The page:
The morning rush-hour bus from Webster to downtown Rochester was running mostly empty the other day, and that was just fine by Tracy Wyatt, one of the handful of passengers.
“You see people on the bus coughing without covering their mouths,” said Wyatt, who waited for an afternoon bus home at the Transit Center that afternoon wearing a makeshift mask she fashioned out of a scarf. “It’s a little frightening.”
The scarcity of passengers was also fine by the Regional Transit Service and its parent agency, the Rochester-Genesee Regional Transportation Authority, which is urging customers who can to avoid its services.
“Stay home. Stop the spread. Use public transit for essential trips only. #FlattenTheCurve,” the agency tweeted on Monday. Signs with a similar message are posted around the Transit Center.
“We’re trying to get our ridership down as much as possible right now,” said Bill Carpenter, the chief executive officer at RGRTA.
Typically, public transit agencies celebrate ridership gains rather than declines. But the coronavirus pandemic and the warnings for people to practice social distancing has turned that logic on its head. Keeping most RTS passengers at bay hasn’t been difficult.
Fear and state orders for non-essential workers to stay home has many regular passengers abandoning the bus to protect themselves from the virus, which as of Tuesday had infected 95 people in Monroe County and killed three.
“A bus is kind of like a tomb,” said Kevin Kenyatta Watson, 60, of Rochester, who had taken a bus downtown for an appointment. “When you pick up a person, they’re in that tomb with you and you don’t know what someone’s bringing on the bus.”
Ridership in Rochester has been in an unprecedented freefall, as it has in all cities with mass transit services.
On Monday, March 16, the first day state restrictions on public gatherings took effect, RTS ridership dropped 22 percent compared with an average weekday, according to RGRTA. The next day, after the state had closed restaurants and other businesses, ridership fell 37 percent.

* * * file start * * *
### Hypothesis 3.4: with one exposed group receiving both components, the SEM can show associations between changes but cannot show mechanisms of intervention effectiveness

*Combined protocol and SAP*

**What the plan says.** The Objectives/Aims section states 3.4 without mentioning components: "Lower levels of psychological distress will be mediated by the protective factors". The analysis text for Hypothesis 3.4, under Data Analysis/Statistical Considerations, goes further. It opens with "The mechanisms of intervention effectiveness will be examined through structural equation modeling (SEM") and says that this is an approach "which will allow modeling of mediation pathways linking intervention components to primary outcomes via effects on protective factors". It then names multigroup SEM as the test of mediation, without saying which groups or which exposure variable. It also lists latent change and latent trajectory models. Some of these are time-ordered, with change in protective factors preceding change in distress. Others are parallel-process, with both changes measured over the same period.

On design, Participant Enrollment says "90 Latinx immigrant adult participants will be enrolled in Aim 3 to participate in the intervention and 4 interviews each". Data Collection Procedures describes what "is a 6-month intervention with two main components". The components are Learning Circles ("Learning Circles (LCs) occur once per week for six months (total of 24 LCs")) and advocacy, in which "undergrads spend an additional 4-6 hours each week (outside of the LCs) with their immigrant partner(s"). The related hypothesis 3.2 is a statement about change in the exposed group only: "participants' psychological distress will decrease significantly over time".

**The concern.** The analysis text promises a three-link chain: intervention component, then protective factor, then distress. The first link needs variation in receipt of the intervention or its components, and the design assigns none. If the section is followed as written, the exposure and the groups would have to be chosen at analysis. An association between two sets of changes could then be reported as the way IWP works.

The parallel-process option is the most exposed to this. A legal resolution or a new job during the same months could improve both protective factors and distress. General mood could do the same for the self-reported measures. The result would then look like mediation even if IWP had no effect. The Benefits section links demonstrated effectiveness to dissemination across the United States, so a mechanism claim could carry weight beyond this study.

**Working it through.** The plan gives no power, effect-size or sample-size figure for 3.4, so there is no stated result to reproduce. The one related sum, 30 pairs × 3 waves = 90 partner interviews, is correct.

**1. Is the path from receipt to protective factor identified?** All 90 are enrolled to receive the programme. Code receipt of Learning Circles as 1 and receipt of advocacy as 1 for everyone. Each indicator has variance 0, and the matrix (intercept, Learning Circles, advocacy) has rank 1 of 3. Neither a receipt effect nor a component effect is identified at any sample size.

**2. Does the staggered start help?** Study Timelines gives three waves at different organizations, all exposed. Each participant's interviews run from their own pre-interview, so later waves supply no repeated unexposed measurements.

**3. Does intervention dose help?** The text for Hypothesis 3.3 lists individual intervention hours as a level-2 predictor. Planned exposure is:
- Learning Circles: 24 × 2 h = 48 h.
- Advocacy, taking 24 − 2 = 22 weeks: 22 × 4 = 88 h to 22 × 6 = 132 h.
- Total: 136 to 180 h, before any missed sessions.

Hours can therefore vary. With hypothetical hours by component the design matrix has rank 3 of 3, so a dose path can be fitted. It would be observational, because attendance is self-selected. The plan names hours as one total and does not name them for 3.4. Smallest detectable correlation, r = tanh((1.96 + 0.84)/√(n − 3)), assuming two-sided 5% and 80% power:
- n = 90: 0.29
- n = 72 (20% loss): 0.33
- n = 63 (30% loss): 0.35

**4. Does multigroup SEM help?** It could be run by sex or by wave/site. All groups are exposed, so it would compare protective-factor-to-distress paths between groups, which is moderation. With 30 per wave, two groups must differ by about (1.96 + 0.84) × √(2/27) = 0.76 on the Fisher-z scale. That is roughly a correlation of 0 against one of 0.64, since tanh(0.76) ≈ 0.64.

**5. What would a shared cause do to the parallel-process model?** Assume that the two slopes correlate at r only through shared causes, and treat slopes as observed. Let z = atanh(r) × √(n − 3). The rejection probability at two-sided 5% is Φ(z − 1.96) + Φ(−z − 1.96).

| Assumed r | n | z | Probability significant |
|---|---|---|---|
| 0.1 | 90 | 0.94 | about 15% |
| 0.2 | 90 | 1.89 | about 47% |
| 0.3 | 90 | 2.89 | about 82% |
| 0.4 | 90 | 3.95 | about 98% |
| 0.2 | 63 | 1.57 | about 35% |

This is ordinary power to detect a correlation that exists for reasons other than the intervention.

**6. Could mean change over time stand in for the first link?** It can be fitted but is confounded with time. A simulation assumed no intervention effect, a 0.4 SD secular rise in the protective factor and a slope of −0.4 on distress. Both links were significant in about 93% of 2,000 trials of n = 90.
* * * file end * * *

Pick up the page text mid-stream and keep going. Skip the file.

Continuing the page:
By the end of the week it had plummeted 47 percent. On Monday, it stood at 53 percent, or roughly 20,900 riders, according to the agency.
Now consider that those figures are based on an average weekday that school is not in session, when ridership hovers around 43,000. The dip would be more severe if the figures were based on an average weekday during the school year, when roughly 50,000 passengers are served.
Thus far, RTS has not reduced its regular bus service. Carpenter has emphasized that it is important to keep the system operating for those who need it.
To that end, the agency waived fares through at least April 19, but also implemented safety measures that require passengers to board, disembark, and sit at the rear of the bus, away from the operator.
Carpenter pointed to RGRTA data showing that disembarkments at bus stops near grocery stores and pharmacies, while lower than normal, are higher than the overall average ridership, suggesting that people who are dependent on bus service are relying on it to get to essential retail outlets.
"We can kind of see where people are going," Carpenter said.
Similar steep declines in ridership around the country have left mass transit officials facing a looming financial crisis. New York City’s public transportation system, for instance, is seeking a $4 billion federal bailout to offset fare losses on its buses, subways, and commuter rails.
The situation at RGRTA is not as dire, in part because the agency is less dependent on fares, which make up about 10 percent of the revenue in its $101 million operating budget. Most of RGRTA’s revenue comes from dedicated state aid ($45 million) and federal funding ($12 million).
Whereas many transit agencies rely on sales tax revenue, which is expected to take a hit given the health crisis, RGRTA depends on mortgage recording taxes ($11 million).
Even with the crisis, the agency is projected to finish its fiscal year, which ends March 31, with a surplus.
Still, RGRTA's commitment to waive RTS fares for the next month will add up. In normal times, fares generate about $800,000 a month in revenue. With ridership expected to stay low for the duration of the pandemic, which is expected to last longer than a month, the losses could be steeper.
“If it lasts a couple of weeks, we’ll be in good shape,” Carpenter said. “If it goes two, three, four months and people say, ‘I don’t want to ride the bus anymore because I’m too close to people,’ that’s where the crystal ball is foggy.”
David Andreatta is CITY’s editor. He can be reached at email@example.com.